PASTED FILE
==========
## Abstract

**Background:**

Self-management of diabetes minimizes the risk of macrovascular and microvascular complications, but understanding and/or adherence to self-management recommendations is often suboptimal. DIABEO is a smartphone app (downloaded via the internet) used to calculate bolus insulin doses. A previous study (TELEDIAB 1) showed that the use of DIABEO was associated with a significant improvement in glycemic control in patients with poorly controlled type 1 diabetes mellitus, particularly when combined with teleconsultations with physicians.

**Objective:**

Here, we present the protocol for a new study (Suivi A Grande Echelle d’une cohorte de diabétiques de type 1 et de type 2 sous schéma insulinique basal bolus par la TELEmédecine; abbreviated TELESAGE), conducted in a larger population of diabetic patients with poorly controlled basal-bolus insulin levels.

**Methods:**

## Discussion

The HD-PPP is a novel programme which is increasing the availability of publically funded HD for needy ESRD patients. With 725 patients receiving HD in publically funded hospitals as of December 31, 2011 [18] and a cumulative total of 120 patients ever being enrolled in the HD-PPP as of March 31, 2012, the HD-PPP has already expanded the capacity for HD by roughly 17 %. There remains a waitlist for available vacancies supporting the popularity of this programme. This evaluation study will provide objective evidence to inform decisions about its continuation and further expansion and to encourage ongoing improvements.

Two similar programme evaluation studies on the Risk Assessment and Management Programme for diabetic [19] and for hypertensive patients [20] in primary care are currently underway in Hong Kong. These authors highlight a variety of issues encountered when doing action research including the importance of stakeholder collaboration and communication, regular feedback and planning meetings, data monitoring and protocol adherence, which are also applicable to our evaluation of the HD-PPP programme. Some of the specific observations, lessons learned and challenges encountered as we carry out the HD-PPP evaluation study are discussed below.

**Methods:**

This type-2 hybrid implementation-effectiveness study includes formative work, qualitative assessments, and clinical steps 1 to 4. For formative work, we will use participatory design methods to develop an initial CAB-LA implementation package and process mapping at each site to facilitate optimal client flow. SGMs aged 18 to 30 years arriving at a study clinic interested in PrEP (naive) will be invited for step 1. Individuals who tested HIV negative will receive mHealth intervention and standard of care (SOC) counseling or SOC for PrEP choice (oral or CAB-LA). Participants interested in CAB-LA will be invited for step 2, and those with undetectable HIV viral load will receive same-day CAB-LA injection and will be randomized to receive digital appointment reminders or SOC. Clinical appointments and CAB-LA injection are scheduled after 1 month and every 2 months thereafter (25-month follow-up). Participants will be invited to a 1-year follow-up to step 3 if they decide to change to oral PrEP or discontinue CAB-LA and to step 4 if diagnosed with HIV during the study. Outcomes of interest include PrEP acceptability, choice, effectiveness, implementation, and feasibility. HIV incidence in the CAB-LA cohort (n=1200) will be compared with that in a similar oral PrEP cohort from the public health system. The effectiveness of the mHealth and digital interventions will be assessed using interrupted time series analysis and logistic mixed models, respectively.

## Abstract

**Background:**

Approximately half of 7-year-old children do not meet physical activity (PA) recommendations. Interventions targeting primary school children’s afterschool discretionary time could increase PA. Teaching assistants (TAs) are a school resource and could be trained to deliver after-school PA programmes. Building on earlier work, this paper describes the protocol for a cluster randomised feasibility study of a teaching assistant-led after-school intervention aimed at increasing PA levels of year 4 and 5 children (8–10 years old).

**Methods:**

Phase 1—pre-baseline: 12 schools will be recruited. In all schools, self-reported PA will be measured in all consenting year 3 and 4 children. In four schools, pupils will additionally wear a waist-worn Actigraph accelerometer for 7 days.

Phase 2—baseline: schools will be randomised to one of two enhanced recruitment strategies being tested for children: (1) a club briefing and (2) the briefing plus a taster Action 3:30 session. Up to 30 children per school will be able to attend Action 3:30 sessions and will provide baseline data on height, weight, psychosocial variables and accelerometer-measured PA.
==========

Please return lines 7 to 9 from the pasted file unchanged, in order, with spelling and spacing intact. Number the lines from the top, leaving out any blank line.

## Discussion

The HD-PPP is a novel programme which is increasing the availability of publically funded HD for needy ESRD patients. With 725 patients receiving HD in publically funded hospitals as of December 31, 2011 [18] and a cumulative total of 120 patients ever being enrolled in the HD-PPP as of March 31, 2012, the HD-PPP has already expanded the capacity for HD by roughly 17 %. There remains a waitlist for available vacancies supporting the popularity of this programme. This evaluation study will provide objective evidence to inform decisions about its continuation and further expansion and to encourage ongoing improvements.

Two similar programme evaluation studies on the Risk Assessment and Management Programme for diabetic [19] and for hypertensive patients [20] in primary care are currently underway in Hong Kong. These authors highlight a variety of issues encountered when doing action research including the importance of stakeholder collaboration and communication, regular feedback and planning meetings, data monitoring and protocol adherence, which are also applicable to our evaluation of the HD-PPP programme. Some of the specific observations, lessons learned and challenges encountered as we carry out the HD-PPP evaluation study are discussed below.